Plans to improve health care in West Norfolk have been given a boost after winning national recognition.
West Norfolk Alliance, which brings together the area’s Clinical Commissioning Group (CCG) and other NHS Trusts has been granted “pioneer status” from the department of health.
The news was announced by health minister Norman Lamb earlier this week.
This new status does not bring any further funding for health services in the area but allows the commissioning group to seek advice from other specialist bodies.
The alliance aims to improve services with greater co-ordination. The plans draw together clinical, technological and operational initiatives.
Successful innovations include using a telemedicine triage in care homes and establishing a frailty unit at the Queen Elizabeth Hospital.
Another initiative being used by in the programme is the creation of a virtual ward in which medically fit patients are discharged from hospital and treated at home by a team of nurses and health care assistants.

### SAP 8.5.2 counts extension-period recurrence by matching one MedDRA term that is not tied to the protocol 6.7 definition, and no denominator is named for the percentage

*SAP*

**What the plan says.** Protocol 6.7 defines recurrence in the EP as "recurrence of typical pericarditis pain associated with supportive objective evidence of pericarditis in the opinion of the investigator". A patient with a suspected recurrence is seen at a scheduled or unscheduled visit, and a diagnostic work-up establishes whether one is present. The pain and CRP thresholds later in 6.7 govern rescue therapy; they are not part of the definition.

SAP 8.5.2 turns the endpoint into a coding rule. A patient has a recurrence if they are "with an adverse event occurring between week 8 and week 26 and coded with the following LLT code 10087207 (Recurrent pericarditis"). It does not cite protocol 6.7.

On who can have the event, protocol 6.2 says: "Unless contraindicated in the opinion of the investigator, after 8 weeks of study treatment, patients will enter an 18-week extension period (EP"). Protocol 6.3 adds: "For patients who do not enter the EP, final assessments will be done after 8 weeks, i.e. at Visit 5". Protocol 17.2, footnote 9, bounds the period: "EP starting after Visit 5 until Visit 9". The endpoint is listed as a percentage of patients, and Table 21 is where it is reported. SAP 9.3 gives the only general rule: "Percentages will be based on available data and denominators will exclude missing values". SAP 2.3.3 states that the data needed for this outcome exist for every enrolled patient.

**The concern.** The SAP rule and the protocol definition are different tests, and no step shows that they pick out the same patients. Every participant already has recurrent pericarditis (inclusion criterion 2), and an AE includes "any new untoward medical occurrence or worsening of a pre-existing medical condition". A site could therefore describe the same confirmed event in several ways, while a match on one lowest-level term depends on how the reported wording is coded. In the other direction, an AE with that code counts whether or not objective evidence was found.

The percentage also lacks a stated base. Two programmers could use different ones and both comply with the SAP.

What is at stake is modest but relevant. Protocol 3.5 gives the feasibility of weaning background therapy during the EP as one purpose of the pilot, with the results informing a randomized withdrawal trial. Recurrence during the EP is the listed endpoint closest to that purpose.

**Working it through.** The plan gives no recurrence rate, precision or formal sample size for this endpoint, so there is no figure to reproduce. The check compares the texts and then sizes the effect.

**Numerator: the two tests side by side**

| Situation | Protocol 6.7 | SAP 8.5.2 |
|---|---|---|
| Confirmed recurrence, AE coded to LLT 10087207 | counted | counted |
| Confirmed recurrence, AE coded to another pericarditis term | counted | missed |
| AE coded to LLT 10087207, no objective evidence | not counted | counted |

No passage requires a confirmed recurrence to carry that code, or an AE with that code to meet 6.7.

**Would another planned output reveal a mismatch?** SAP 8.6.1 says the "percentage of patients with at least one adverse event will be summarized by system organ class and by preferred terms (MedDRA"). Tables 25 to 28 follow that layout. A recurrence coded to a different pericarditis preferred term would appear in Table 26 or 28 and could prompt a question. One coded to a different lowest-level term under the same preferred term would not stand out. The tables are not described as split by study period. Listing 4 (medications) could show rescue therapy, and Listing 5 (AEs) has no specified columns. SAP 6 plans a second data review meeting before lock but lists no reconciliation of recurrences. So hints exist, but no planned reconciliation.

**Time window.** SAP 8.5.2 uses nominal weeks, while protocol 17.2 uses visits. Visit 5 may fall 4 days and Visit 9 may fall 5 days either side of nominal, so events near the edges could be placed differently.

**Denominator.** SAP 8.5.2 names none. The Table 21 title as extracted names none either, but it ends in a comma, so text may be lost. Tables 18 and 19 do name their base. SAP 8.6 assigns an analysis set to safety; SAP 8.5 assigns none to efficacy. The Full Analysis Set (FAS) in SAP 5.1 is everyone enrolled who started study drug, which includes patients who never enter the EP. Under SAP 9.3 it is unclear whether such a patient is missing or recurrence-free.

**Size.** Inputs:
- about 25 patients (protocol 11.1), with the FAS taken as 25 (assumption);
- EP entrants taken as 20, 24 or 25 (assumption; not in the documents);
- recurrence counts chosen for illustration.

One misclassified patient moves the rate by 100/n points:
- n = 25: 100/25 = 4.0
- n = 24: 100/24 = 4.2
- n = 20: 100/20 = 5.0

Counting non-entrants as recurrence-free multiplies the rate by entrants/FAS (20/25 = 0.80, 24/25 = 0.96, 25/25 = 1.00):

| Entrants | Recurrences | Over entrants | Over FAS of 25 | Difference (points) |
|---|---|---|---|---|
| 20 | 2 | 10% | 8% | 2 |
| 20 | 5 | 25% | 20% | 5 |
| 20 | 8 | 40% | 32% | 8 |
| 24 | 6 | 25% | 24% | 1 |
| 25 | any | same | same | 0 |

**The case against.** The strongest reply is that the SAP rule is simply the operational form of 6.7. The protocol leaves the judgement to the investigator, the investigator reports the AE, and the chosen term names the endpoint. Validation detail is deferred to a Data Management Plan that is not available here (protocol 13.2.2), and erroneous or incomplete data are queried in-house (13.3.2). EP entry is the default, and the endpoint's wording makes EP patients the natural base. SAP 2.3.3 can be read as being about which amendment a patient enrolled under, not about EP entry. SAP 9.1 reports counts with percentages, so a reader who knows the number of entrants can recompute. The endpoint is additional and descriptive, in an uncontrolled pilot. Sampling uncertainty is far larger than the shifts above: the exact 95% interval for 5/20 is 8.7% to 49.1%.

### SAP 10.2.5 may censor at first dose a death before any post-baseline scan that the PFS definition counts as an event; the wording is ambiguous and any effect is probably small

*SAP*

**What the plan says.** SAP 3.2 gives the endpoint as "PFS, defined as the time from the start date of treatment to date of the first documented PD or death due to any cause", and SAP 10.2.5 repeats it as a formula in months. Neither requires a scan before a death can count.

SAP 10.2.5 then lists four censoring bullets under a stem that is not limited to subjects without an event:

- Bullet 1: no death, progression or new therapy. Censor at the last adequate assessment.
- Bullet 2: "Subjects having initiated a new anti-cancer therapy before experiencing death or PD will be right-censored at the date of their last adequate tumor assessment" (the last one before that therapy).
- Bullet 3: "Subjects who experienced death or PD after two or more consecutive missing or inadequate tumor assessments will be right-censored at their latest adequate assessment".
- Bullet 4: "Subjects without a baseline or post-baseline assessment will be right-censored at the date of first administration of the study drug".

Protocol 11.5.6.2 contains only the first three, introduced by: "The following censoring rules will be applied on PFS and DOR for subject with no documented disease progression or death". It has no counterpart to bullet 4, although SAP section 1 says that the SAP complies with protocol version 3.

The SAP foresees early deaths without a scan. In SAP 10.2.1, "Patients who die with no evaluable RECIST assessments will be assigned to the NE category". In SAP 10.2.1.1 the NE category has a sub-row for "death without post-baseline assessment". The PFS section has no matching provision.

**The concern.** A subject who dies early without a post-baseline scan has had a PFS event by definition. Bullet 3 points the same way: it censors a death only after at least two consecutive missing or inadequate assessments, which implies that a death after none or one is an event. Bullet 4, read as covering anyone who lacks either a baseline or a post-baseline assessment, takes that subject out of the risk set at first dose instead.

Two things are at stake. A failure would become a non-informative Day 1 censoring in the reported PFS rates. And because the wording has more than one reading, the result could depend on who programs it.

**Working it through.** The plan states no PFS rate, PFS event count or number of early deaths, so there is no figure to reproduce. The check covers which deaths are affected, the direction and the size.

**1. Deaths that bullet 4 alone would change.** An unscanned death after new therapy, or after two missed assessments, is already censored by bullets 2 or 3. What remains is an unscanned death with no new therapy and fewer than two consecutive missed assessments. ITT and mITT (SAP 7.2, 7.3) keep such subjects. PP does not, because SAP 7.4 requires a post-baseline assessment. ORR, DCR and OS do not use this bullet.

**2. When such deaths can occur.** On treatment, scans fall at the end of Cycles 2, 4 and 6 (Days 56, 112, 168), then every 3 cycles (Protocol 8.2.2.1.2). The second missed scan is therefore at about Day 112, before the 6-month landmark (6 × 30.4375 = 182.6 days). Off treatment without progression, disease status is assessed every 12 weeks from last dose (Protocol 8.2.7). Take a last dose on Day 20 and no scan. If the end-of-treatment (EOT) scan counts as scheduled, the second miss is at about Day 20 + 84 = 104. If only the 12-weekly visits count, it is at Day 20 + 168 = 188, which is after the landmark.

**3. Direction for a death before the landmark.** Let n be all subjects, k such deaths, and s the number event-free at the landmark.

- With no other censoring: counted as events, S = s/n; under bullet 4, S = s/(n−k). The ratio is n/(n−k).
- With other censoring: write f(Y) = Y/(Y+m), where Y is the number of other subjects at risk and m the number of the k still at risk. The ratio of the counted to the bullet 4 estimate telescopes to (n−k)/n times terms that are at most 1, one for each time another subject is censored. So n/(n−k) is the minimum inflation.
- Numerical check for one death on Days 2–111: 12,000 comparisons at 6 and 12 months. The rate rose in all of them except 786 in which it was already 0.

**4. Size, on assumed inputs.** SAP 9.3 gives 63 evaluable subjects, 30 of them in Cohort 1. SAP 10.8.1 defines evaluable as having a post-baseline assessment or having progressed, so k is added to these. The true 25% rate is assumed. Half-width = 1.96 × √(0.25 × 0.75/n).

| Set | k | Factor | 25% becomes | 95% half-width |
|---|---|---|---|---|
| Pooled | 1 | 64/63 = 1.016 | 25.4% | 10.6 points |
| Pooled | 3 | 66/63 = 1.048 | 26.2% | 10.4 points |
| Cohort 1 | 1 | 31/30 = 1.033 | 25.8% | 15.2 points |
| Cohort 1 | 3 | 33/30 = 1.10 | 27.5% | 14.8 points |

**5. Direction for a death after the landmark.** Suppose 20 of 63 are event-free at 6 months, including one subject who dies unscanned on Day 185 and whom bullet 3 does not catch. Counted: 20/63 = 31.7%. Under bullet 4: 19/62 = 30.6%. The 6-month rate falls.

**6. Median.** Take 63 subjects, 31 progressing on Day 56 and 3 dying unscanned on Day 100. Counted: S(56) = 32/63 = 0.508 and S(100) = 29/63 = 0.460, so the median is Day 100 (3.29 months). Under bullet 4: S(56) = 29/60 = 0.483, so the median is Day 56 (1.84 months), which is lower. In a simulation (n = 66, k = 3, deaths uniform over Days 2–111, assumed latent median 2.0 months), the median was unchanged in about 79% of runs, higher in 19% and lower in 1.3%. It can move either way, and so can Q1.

The CCG says further integration of services and care closer to home will ease current winter pressures which are creating problems for the area.
The group’s chief officer Dr Sue Crossman said: “We are delighted that our bid for pioneer status has been successful. We have already made significant progress with a number of innovations and pilot schemes which all aim to improve the outcome for patients.
“We want to support older people to stay well in the community and break down barriers to people receiving comprehensive and well co-ordinated health and social care.
“Being granted formal pioneer status means we can continue to contribute to this important and exciting work, creating long term solutions for the health and social care status.”
Health minister Mr Lamb said: “I am delighted West Norfolk has been chosen to be an integrated care pioneer. Through the original pioneers, we have already seen the difference joining up health and care can have in reducing unnecessary emergency admissions and helping people to live independently for longer.”